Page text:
Error: Please check your email address.
Show Comments

Featured Whitepapers

Editor's Recommendations

Solution Centres

Stories by Grant Gross

Latest Videos

  • 150x50

    CSO Webinar: The Human Factor - Your people are your biggest security weakness

    ​Speakers: David Lacey, Researcher and former CISO Royal Mail David Turner - Global Risk Management Expert Mark Guntrip - Group Manager, Email Protection, Proofpoint

    Play Video

  • 150x50

    CSO Webinar: Current ransomware defences are failing – but machine learning can drive a more proactive solution

    Speakers • Ty Miller, Director, Threat Intelligence • Mark Gregory, Leader, Network Engineering Research Group, RMIT • Jeff Lanza, Retired FBI Agent (USA) • Andy Solterbeck, VP Asia Pacific, Cylance • David Braue, CSO MC/Moderator What to expect: ​Hear from industry experts on the local and global ransomware threat landscape. Explore a new approach to dealing with ransomware using machine-learning techniques and by thinking about the problem in a fundamentally different way. Apply techniques for gathering insight into ransomware behaviour and find out what elements must go into a truly effective ransomware defence. Get a first-hand look at how ransomware actually works in practice, and how machine-learning techniques can pick up on its activities long before your employees do.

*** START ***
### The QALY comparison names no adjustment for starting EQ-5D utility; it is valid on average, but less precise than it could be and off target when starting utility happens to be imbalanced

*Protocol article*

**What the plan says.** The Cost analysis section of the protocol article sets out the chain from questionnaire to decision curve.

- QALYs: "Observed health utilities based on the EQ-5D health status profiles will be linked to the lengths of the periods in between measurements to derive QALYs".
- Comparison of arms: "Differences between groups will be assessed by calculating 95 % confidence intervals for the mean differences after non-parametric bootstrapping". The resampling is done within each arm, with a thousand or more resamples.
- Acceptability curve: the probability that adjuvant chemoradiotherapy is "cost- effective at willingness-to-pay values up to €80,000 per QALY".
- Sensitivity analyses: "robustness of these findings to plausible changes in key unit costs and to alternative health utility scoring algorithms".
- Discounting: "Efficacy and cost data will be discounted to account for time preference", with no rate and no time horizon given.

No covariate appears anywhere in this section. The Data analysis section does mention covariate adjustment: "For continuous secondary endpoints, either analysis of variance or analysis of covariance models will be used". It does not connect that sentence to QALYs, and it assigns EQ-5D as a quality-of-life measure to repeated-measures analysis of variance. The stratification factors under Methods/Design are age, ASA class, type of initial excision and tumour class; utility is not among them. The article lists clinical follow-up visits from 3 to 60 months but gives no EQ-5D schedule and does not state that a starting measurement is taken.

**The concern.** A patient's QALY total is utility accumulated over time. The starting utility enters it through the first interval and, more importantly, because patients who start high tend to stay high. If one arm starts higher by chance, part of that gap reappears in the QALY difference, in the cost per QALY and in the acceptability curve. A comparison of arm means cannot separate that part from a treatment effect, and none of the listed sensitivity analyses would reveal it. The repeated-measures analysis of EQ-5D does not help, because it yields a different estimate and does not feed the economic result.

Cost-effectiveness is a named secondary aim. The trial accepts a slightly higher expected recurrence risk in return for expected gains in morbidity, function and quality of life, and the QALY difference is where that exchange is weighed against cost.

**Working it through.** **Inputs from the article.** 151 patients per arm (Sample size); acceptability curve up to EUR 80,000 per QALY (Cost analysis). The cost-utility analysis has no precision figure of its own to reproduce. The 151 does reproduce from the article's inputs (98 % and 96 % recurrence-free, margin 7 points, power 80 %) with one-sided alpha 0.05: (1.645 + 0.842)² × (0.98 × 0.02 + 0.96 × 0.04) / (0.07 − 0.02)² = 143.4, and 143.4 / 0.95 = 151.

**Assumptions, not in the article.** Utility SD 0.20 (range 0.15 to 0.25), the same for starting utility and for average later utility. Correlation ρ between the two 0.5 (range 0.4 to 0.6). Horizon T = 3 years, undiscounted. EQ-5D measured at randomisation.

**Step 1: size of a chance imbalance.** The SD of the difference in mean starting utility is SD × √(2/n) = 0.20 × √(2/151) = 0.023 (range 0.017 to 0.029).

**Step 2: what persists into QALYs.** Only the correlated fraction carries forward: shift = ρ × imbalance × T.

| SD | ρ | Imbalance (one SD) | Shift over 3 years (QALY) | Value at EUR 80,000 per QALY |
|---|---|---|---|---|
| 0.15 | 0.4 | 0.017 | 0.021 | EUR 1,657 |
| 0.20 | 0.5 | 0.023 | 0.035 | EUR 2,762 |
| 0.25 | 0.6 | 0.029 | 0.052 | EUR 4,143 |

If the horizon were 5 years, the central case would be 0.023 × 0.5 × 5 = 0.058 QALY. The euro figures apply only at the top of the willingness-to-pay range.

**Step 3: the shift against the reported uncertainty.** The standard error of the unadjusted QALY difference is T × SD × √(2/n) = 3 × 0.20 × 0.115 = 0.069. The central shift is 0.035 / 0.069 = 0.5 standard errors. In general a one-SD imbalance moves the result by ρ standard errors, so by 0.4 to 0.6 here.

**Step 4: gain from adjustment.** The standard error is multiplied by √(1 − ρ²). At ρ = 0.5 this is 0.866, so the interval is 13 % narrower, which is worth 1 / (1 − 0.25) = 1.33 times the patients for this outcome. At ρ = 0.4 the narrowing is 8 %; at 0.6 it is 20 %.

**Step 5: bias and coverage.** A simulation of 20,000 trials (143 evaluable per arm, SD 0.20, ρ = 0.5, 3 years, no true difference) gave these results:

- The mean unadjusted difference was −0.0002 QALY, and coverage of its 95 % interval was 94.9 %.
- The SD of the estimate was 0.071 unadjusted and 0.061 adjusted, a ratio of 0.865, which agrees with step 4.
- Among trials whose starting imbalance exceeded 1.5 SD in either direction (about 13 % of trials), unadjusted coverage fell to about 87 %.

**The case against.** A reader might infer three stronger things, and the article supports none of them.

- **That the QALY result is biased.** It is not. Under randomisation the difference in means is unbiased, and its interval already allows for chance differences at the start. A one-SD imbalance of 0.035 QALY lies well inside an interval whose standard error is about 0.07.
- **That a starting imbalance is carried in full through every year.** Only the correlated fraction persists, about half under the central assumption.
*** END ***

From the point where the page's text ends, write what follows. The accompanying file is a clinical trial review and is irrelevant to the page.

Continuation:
Play Video

  • 150x50

    CSO Webinar: Get real about metadata to avoid a false sense of security

    Speakers: • Anthony Caruana – CSO MC and moderator • Ian Farquhar, Worldwide Virtual Security Team Lead, Gigamon • John Lindsay, Former CTO, iiNet • Skeeve Stevens, Futurist, Future Sumo • David Vaile - Vice chair of APF, Co-Convenor of the Cyberspace Law And Policy Community, UNSW Law Faculty This webinar covers: - A 101 on metadata - what it is and how to use it - Insight into a typical attack, what happens and what we would find when looking into the metadata - How to collect metadata, use this to detect attacks and get greater insight into how you can use this to protect your organisation - Learn how much raw data and metadata to retain and how long for - Get a reality check on how you're using your metadata and if this is enough to secure your organisation

    Play Video

  • 150x50

    CSO Webinar: How banking trojans work and how you can stop them

    CSO Webinar: How banking trojans work and how you can stop them Featuring: • John Baird, Director of Global Technology Production, Deutsche Bank • Samantha Macleod, GM Cyber Security, ME Bank • Sherrod DeGrippo, Director of Emerging Threats, Proofpoint (USA)

    Play Video

  • 150x50

    IDG Live Webinar:The right collaboration strategy will help your business take flight

    Speakers - Mike Harris, Engineering Services Manager, Jetstar - Christopher Johnson, IT Director APAC, 20th Century Fox - Brent Maxwell, Director of Information Systems, THE ICONIC - IDG MC/Moderator Anthony Caruana

    Play Video

More videos

Blog Posts